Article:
Cancer in pregnancy: cross-sectional oncologic imaging utilization at a tertiary care center with an algorithmic approach to imaging.

Journal Article (Journal Article)

PURPOSE: To review utilization of imaging in pregnant patients with malignancies and define an imaging algorithm in this patient population. METHODS: Pregnant patients with concurrent diagnoses of malignancy from January 2002 to January 2011 were identified using an institutional electronic medical record system. Patients with history of malignancy concurrent with pregnancy who had documented cross-sectional imaging studies were included. Clinical charts were reviewed, and patient demographics, diagnoses, indication for imaging, imaging findings, and oncologic stage were recorded. Descriptive statistics were performed. RESULTS: Thirty-eight women were identified with malignancy concurrent with pregnancy. Twenty-seven patients had cross-sectional imaging studies during their pregnancy. There were 20 new diagnoses of malignancy and 7 with recurrent tumor. The most common new malignancies were lymphoma (5/27, 19%) and breast cancer (4/27, 15%). Two thirds (18/27, 66%) of the patients underwent at least one imaging study associated with ionizing radiation. CT imaging was utilized in 13 (48%) of 27 patients and MRI was used in 14 (52%) of 27 patients. Fifteen (75%) of the 20 patients with new diagnoses underwent oncologic staging with imaging that meets the standard of care based on National Comprehensive Cancer Network guidelines. An imaging algorithm was created as a guideline for the most common malignancies in pregnancy. CONCLUSIONS: Cross-sectional oncologic imaging in the pregnant patient involves a variety of imaging modalities including those with ionizing radiation. This imaging largely follows standard of care for the nonpregnant patient and is tailored to specific patient complaints. A generalized algorithm is offered here for imaging pregnant oncology patients.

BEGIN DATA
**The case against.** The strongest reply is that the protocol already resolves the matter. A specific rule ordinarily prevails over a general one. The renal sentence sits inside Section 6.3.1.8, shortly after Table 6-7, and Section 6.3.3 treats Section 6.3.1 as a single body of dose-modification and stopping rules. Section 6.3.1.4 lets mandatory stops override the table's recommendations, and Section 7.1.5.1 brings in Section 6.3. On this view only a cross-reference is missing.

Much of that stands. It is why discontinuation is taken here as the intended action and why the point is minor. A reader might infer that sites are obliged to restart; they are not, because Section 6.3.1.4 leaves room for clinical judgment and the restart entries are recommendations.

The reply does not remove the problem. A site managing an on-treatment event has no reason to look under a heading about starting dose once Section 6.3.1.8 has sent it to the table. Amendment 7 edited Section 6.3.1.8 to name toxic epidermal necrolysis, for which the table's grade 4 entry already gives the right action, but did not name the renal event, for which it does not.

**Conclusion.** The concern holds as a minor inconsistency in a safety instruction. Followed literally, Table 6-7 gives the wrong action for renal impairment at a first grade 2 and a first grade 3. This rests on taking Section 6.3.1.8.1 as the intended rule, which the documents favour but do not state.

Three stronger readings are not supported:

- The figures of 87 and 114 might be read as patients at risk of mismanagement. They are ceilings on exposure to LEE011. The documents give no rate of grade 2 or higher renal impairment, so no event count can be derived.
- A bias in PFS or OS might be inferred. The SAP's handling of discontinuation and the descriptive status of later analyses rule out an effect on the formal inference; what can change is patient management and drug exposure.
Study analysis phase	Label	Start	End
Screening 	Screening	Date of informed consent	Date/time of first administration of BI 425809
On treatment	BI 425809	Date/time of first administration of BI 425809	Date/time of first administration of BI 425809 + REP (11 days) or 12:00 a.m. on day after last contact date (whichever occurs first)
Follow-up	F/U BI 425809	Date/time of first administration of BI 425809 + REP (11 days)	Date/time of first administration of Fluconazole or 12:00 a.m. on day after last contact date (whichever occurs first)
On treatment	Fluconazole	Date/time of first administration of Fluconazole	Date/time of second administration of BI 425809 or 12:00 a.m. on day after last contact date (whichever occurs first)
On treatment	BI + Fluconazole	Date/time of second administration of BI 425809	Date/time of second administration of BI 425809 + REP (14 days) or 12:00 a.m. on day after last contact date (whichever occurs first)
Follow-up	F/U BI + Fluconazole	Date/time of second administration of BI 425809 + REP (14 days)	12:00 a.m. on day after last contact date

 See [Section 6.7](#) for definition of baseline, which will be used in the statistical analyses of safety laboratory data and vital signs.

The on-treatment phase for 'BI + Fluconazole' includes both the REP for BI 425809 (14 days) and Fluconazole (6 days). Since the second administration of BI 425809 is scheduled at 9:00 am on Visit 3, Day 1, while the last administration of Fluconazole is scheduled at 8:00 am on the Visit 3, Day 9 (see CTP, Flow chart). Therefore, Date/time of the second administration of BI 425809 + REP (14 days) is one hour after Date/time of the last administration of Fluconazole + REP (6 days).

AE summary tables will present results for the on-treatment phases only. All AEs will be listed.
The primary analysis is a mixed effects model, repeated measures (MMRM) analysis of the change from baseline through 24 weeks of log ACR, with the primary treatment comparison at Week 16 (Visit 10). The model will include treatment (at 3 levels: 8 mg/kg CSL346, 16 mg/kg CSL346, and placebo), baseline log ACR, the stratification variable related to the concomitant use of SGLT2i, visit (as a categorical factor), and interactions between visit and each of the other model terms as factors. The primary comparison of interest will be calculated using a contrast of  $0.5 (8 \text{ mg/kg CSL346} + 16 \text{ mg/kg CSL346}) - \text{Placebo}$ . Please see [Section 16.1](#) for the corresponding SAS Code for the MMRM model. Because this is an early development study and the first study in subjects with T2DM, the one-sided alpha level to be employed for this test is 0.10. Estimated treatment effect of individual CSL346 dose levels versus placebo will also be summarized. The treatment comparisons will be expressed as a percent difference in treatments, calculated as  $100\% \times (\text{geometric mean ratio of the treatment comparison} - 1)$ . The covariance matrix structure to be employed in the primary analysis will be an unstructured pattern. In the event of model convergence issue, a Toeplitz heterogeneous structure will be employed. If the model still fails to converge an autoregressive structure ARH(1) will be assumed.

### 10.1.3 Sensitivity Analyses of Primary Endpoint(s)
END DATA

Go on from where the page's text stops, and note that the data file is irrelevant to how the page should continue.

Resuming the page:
Full Text

Duke Authors

Cited Authors

  • Gardner, CS; Patil, AS; Miller, CM; James, AH; Jaffe, TA

Published Date

  • November 2012

Published In

Volume / Issue

  • 36 / 6

Start / End Page

  • 780 - 790

PubMed ID

  • 23154010

Electronic International Standard Serial Number (EISSN)

  • 1873-4499

Digital Object Identifier (DOI)

  • 10.1016/j.clinimag.2012.01.017


  • eng

Conference Location

  • United States